Whilst Victoriana is based in something close to our world, and our history what are some of the key differences?

This time around we took the conceit that the various ‘fantastical’ elements of Victoriana tended to cancel each other out so that history basically follows the course we know (so that Gamesmasters can do research more easily) but there are some changes. In our world, the Crimean War was wrapped up in the early months of 1856. In Victoriana, the war has been going in Russia’s favour and shows no sign of ending. Across the Pond America is more divided, with the Republic of Texas never joining the United States and a powerful Comancheria roaming the Great Plains. In the East Indies the British and Dutch East India Companies are far more powerful and in the midst of an unofficial corporate war with each other.

There’s a lot more; we hope that Gamesmasters reading the gazetteer get lots of inspiration for adventures!

Tell us about religion in the world of Victoriana - how does it differ to our world?

Religion can be a touchy subject, especially in a world where angels physically answer prayers and old gods still walk the earth. Victoriana has always used fictional religions that better fit its cosmology, but the analogues are familiar enough that they seamlessly replace real world religions. Ultimately, Victoriana is a world that struggles between Entropy and Order (the former supported by magic and the latter by science) and its religions reflect that.

The Aluminat by David Michael Wright


So we know Victorian society was highly divided by class.  Is that reflected in Victoriana, and how does that feed into gaming opportunities?

Victoriana’s struggle between Entropy and Order filters neatly into the social classes. The aristocracy, bound by tradition that is remembered by the long-living Eldren, thrives on magical convenience while the upstart bourgeoisie, the middle class, is enamoured with the steam-driven marvels that they believe puts them on a more equal footing with their betters. The lower class, unfortunately, merely traded servitude on farms for the aristocracy to long hard hours in dirty factories for the bourgeoisie. In Victoriana, one should have little trouble determining a stranger’s social class even from across the street.

While previous editions highlighted the tension between classes, Third Edition goes a couple steps further. Reputation is further developed and class-dependent, while Associations guide the adventurers to particular social classes. We’ve also shifted around the adventurer creation steps so that a player’s decisions regarding her decisions about her adventurer’s background determine her social class rather than the other way around.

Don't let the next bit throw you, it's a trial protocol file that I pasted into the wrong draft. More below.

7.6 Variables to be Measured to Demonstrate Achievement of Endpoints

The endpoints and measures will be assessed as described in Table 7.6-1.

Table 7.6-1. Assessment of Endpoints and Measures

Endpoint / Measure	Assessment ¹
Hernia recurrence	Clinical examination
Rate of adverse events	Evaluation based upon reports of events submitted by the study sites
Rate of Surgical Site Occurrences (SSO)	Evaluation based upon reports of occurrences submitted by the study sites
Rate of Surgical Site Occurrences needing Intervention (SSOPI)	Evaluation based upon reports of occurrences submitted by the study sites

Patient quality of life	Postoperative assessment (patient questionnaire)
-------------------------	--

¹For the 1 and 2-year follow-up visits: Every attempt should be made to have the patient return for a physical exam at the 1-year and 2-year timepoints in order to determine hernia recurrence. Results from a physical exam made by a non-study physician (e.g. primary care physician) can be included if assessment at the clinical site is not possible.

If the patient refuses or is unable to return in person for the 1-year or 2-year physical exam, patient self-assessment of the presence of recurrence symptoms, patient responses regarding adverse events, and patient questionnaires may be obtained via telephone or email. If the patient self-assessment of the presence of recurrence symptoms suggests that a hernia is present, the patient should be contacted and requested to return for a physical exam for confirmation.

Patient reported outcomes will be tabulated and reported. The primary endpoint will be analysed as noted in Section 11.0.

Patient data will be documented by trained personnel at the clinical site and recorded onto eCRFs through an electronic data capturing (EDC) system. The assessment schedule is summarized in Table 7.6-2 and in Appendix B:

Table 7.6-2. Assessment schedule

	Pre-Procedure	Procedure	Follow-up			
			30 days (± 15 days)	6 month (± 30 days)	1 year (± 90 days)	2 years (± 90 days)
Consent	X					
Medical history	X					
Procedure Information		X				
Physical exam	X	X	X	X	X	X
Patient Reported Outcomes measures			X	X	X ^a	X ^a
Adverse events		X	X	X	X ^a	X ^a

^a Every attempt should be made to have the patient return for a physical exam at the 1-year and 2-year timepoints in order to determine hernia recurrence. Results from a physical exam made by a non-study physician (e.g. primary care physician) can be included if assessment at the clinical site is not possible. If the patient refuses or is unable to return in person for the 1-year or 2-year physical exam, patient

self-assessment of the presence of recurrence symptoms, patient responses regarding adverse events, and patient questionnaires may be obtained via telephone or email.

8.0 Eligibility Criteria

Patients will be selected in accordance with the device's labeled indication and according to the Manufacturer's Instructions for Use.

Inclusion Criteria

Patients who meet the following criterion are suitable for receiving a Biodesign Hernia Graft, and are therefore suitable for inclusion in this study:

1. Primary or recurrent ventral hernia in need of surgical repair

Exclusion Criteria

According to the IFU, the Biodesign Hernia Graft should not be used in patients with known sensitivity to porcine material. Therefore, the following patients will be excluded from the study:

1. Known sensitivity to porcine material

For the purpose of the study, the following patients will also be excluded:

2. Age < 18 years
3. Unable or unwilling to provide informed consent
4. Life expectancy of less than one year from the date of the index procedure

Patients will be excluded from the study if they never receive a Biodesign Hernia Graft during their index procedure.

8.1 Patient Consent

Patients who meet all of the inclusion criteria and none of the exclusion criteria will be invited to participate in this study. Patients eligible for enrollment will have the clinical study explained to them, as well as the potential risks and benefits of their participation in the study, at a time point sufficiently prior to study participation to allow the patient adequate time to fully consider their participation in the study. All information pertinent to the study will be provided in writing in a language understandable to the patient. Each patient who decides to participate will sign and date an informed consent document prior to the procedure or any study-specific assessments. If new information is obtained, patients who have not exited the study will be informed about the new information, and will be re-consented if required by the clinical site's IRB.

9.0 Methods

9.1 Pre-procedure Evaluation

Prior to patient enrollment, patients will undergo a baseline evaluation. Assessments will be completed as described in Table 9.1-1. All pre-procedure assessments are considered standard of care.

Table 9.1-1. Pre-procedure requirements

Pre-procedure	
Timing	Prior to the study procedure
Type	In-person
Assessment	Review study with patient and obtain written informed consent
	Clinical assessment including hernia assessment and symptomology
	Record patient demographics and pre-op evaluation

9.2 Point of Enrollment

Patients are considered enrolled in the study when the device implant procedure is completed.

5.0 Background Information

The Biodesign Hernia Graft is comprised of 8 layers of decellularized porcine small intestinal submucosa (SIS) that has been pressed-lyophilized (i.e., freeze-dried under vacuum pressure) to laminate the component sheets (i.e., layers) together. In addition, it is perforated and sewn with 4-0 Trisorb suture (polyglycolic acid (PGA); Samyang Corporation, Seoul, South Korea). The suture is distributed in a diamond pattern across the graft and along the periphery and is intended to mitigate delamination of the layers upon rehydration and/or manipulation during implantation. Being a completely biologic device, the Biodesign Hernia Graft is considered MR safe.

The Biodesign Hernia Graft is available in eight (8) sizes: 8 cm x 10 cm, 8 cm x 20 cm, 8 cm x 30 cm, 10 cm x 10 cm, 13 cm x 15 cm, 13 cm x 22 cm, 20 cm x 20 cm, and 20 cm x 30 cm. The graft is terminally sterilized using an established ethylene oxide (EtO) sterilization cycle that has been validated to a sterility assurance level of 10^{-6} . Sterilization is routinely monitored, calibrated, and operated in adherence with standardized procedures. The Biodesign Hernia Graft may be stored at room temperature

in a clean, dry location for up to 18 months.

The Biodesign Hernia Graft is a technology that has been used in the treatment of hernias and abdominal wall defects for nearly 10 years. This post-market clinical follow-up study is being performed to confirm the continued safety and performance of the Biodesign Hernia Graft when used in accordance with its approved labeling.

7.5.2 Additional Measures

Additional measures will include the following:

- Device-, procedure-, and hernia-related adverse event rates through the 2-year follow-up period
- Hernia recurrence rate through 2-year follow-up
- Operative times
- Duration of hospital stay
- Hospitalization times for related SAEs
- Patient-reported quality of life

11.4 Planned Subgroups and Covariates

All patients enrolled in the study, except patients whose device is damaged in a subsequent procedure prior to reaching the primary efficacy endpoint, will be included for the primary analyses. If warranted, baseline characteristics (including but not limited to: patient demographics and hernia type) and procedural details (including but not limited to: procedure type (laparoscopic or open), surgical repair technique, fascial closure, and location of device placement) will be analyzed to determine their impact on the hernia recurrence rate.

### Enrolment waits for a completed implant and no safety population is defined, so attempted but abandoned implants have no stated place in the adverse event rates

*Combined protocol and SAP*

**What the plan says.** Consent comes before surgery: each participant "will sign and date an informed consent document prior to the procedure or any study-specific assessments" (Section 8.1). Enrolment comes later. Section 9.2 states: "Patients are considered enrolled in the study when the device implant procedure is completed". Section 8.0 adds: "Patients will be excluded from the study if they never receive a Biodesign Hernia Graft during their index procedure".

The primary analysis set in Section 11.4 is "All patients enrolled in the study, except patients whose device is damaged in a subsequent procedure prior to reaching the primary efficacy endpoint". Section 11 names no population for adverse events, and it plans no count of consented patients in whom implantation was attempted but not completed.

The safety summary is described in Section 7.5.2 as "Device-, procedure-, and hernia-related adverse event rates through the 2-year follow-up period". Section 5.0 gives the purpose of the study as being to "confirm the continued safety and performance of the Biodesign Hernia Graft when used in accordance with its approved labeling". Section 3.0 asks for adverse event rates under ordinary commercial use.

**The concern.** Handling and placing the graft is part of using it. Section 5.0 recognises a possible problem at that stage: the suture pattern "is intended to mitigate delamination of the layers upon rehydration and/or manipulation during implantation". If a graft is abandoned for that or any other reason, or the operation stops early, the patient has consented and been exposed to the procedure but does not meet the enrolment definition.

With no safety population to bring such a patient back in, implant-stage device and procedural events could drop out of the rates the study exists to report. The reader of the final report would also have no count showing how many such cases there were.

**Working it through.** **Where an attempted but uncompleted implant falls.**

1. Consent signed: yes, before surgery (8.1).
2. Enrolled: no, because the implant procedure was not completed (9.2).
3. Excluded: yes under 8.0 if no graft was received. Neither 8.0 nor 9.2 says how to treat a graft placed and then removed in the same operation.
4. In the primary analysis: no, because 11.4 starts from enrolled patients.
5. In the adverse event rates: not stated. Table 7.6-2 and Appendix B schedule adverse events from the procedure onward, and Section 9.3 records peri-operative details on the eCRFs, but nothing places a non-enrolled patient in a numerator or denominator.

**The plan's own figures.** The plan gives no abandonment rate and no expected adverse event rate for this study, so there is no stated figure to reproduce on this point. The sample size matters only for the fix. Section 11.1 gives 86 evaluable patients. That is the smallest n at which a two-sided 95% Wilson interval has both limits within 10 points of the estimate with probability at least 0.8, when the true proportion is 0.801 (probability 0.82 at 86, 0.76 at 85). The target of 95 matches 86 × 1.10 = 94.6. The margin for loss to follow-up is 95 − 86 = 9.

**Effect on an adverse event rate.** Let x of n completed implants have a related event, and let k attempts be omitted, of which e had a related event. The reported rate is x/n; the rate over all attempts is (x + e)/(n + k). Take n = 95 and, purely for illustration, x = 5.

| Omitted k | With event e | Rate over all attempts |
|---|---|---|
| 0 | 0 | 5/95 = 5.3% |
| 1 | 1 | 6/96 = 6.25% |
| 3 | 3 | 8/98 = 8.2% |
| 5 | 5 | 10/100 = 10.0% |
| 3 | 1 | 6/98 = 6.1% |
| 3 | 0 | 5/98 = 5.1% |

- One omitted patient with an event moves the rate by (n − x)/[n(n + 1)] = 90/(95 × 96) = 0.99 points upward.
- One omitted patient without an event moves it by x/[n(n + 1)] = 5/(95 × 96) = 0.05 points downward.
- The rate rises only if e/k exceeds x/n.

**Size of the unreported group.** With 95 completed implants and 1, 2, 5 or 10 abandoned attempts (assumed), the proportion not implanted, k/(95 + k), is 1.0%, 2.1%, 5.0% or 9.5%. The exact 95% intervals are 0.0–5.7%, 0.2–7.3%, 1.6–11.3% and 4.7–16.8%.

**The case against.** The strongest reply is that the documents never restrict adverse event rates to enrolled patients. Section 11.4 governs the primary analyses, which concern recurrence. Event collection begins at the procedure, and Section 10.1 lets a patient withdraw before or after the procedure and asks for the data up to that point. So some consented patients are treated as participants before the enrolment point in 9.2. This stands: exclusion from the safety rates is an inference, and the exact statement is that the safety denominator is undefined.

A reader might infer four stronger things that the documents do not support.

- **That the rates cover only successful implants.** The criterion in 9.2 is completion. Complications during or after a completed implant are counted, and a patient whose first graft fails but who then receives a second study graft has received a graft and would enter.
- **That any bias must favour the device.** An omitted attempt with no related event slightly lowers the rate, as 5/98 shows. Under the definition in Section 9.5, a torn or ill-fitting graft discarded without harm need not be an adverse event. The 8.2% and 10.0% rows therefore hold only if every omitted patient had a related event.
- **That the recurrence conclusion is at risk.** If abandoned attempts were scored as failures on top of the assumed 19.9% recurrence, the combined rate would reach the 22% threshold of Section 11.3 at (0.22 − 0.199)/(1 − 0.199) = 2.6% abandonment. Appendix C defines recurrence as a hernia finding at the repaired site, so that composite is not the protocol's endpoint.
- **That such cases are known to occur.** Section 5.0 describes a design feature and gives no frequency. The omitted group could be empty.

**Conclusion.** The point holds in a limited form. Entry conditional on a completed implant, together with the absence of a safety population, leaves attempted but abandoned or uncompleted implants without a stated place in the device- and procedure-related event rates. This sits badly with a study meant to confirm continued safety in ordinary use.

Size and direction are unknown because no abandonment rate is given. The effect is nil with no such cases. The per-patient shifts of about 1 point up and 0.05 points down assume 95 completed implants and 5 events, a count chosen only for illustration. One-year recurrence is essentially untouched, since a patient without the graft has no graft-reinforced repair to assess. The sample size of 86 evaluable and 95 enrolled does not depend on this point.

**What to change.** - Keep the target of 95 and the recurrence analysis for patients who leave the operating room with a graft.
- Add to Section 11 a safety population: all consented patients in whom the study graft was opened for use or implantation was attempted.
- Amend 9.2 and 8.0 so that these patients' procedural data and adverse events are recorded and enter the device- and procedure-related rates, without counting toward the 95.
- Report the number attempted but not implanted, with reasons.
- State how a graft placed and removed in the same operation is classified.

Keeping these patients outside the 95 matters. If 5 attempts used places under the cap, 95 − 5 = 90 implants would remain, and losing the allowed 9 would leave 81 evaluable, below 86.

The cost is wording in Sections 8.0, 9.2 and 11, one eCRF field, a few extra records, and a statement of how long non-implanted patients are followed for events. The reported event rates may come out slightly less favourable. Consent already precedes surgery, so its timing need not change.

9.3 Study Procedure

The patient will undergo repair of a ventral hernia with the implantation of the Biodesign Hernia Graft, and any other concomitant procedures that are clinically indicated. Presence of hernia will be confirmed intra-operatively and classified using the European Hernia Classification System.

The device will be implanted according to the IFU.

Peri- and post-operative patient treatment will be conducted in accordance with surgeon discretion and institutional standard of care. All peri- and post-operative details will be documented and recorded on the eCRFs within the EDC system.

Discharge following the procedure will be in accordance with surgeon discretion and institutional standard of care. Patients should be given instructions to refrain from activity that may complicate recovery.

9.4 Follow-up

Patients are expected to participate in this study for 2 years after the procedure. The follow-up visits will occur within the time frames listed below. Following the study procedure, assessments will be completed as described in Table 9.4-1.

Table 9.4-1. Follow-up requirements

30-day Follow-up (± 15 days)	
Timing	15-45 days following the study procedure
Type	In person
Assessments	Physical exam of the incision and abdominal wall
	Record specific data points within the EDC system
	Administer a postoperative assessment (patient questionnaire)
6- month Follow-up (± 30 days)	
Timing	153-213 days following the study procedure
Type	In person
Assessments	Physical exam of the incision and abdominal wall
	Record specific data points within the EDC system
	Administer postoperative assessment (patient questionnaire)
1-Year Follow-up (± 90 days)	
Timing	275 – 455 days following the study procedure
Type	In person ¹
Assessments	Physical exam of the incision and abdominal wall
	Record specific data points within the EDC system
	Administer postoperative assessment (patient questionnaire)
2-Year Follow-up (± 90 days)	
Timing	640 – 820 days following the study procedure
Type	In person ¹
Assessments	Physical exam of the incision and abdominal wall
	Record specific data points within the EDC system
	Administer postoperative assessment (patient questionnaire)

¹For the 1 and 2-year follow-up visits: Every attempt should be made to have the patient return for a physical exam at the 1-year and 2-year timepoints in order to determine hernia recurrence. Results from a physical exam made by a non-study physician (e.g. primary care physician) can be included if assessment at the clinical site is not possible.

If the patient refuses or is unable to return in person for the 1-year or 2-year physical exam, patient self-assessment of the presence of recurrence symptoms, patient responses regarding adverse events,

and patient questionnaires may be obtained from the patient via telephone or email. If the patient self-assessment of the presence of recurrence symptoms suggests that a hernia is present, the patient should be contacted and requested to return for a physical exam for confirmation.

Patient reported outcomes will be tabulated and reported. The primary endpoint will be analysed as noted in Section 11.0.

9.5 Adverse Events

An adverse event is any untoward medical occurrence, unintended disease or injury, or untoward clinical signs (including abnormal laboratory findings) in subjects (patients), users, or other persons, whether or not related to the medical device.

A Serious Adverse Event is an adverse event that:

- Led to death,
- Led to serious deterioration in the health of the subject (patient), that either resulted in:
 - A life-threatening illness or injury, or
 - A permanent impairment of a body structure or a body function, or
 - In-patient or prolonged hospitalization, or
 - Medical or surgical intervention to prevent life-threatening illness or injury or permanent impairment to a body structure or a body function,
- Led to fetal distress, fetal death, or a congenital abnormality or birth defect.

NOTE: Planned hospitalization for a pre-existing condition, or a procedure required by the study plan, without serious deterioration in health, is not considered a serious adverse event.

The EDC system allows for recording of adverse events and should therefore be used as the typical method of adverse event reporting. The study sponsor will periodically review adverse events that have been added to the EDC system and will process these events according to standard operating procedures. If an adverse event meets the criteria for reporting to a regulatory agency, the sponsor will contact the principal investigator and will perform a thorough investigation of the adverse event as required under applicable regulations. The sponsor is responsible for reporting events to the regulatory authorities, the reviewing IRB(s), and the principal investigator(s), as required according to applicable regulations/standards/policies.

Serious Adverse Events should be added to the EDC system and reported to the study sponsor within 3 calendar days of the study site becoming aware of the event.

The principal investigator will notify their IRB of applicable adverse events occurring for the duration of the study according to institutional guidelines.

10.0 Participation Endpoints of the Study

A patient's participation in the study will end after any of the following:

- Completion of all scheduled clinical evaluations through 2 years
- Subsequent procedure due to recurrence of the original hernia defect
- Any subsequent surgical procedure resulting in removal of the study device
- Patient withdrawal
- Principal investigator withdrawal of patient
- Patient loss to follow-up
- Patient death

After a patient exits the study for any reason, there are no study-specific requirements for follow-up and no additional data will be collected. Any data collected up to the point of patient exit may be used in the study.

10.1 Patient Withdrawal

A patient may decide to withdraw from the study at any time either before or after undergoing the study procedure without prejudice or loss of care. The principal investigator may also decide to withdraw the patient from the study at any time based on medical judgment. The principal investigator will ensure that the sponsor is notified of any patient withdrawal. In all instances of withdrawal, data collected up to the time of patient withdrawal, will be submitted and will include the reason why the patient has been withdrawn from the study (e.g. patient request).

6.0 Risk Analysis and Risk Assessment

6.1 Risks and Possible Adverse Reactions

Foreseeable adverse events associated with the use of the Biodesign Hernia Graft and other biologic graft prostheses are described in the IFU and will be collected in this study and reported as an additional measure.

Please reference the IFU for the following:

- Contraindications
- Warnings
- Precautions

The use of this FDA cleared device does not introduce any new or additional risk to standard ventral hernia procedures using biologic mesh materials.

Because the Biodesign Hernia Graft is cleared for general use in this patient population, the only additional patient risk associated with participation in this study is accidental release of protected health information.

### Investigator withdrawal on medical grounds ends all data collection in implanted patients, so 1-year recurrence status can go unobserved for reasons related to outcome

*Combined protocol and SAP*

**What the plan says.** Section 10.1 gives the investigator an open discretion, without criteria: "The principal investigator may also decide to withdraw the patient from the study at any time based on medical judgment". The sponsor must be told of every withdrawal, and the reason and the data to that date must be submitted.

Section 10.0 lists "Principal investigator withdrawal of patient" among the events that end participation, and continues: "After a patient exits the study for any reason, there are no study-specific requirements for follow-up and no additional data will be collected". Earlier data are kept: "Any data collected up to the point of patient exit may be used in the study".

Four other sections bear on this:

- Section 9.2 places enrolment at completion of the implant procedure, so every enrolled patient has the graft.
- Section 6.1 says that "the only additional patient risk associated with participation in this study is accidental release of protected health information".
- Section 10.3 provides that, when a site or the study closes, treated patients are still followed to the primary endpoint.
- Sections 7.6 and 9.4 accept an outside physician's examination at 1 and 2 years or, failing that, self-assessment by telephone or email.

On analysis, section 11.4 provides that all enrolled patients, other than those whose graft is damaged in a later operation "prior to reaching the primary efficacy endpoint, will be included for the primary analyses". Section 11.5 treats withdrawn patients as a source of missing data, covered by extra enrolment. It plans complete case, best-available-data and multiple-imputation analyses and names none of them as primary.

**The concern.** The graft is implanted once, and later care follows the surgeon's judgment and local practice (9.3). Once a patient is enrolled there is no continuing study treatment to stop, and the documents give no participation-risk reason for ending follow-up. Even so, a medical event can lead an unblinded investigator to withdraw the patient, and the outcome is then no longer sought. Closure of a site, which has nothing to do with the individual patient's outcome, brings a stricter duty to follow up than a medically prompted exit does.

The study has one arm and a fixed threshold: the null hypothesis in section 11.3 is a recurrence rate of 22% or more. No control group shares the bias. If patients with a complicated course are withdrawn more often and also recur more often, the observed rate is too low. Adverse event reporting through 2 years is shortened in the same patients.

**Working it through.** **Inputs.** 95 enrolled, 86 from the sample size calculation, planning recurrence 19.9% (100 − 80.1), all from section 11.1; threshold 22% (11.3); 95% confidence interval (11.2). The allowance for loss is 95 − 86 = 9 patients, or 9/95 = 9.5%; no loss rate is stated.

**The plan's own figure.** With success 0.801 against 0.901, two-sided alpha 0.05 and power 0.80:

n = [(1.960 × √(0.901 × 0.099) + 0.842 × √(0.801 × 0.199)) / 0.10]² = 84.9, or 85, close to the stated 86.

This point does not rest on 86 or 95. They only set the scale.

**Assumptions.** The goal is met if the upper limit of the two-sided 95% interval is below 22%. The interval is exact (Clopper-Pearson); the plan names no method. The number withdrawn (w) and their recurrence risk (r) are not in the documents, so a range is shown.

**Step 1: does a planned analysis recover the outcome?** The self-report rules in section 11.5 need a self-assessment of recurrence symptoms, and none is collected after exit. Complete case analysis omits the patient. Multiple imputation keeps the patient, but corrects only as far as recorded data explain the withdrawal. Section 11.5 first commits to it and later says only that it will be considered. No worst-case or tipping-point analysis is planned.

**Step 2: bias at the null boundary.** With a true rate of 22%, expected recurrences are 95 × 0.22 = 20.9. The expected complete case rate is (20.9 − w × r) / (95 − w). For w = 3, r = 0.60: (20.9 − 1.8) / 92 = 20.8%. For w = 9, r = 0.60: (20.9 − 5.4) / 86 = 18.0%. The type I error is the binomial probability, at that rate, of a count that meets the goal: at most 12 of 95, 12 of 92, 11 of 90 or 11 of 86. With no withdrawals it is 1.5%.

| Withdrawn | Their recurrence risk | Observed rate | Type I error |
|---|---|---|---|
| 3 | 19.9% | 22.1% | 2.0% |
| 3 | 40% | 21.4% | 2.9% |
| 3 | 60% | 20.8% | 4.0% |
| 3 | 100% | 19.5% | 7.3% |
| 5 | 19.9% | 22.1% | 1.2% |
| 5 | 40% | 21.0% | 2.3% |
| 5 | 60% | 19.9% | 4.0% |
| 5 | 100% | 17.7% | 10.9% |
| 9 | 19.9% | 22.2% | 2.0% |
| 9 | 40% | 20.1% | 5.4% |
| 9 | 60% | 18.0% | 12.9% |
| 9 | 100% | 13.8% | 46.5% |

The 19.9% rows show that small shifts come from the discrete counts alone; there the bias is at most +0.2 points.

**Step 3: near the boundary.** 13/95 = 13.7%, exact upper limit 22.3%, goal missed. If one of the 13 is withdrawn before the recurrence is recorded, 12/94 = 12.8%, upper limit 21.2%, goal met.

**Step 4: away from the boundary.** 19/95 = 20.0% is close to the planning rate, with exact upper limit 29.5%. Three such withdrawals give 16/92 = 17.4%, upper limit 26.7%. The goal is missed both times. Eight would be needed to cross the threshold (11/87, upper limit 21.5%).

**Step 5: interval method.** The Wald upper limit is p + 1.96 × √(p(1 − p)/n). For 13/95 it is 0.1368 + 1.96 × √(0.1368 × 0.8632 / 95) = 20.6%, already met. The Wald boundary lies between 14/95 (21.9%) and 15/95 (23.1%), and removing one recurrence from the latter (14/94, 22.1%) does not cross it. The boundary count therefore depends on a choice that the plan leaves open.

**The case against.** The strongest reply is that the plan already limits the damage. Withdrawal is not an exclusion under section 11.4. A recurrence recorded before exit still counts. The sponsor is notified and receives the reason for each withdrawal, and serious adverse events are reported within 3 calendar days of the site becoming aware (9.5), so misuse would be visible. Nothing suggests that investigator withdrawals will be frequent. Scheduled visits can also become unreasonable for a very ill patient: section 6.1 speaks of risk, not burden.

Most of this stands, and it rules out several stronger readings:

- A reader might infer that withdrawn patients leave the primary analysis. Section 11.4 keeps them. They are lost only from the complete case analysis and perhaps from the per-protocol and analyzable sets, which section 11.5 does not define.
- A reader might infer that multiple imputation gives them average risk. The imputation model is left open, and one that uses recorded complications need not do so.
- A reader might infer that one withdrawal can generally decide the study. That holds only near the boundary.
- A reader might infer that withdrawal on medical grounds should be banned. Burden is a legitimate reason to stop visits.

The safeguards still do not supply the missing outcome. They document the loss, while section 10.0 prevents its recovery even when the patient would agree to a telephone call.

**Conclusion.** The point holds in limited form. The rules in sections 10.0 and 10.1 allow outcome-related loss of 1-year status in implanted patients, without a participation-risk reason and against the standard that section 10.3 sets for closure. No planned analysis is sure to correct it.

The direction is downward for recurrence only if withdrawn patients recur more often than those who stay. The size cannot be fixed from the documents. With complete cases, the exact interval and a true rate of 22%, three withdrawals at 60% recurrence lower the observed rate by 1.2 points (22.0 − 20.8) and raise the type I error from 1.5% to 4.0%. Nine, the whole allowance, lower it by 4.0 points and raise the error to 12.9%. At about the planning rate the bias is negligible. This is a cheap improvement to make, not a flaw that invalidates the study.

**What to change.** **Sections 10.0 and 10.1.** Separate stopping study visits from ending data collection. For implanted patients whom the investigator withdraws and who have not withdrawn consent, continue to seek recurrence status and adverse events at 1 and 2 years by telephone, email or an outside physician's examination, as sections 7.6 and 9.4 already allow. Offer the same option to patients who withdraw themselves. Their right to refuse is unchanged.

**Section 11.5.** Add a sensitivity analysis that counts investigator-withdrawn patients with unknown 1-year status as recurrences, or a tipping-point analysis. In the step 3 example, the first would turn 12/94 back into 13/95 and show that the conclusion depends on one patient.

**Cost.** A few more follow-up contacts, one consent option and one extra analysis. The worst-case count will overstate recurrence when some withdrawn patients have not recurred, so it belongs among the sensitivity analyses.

Thanks again for this insight into the new edition of Victoriana!

Thank you again for the opportunity to speak about it a bit more! We’re really looking forward to its release!

We'll be back with more questions, and a more in-depth look at what we can expect to see in the new edition in the very near future!

Part One: Introductions
Part Three: One's Full Measure

We've been hard at work on the Third Edition of Victoriana, a favourite with gamers and Cubicle 7 staffers alike.  As we approach release (the game is in layout right now) we thought it was about time we drew back the curtain a little and let you glimpse the wonders that await inside this new version.  With that in mind we've dragged Victoriana Line Developer Walt Ciechanowski away from his steaming keyboard to answer some questions.

Hi Walt, thanks for taking the time to chat with us about Victoriana 3rd Edition.

Thanks for having me! I’m thrilled to be speaking about Victoriana!

So Victoriana has been a long running and successful game for Cubicle 7, and we have plenty to talk about for the fans of the game.  Right now however let's assume our readers have no knowledge of Victoriana.  What's the elevator pitch?

At its core, Victoriana is a game of high adventure in an alternate 19th century coloured by fantasy and steampunk tropes. In broad strokes, history largely remains intact, although many of the details are different. Most notable is the inclusion of fantasy races, magic, and fanciful steam-driven technology.
What do players and characters do in the game, and has this changed over the Editions?

The beauty of Victoriana is that it can accommodate a wide variety of adventures. You could investigate supernatural murderers in the back alleys of Whitechapel, ferret out anarchist threats to the Empire, protect British interests along the Indian frontier, or explore uncharted regions in a steam-driven marvel. We created an Association mechanic to help GMs and their players focus on the types of adventures they want to play by highlighting key skills and traits most useful to adventures in a particular campaign.


And before we dive into the deeper details, tell us a bit about you - what gaming related material have you worked on?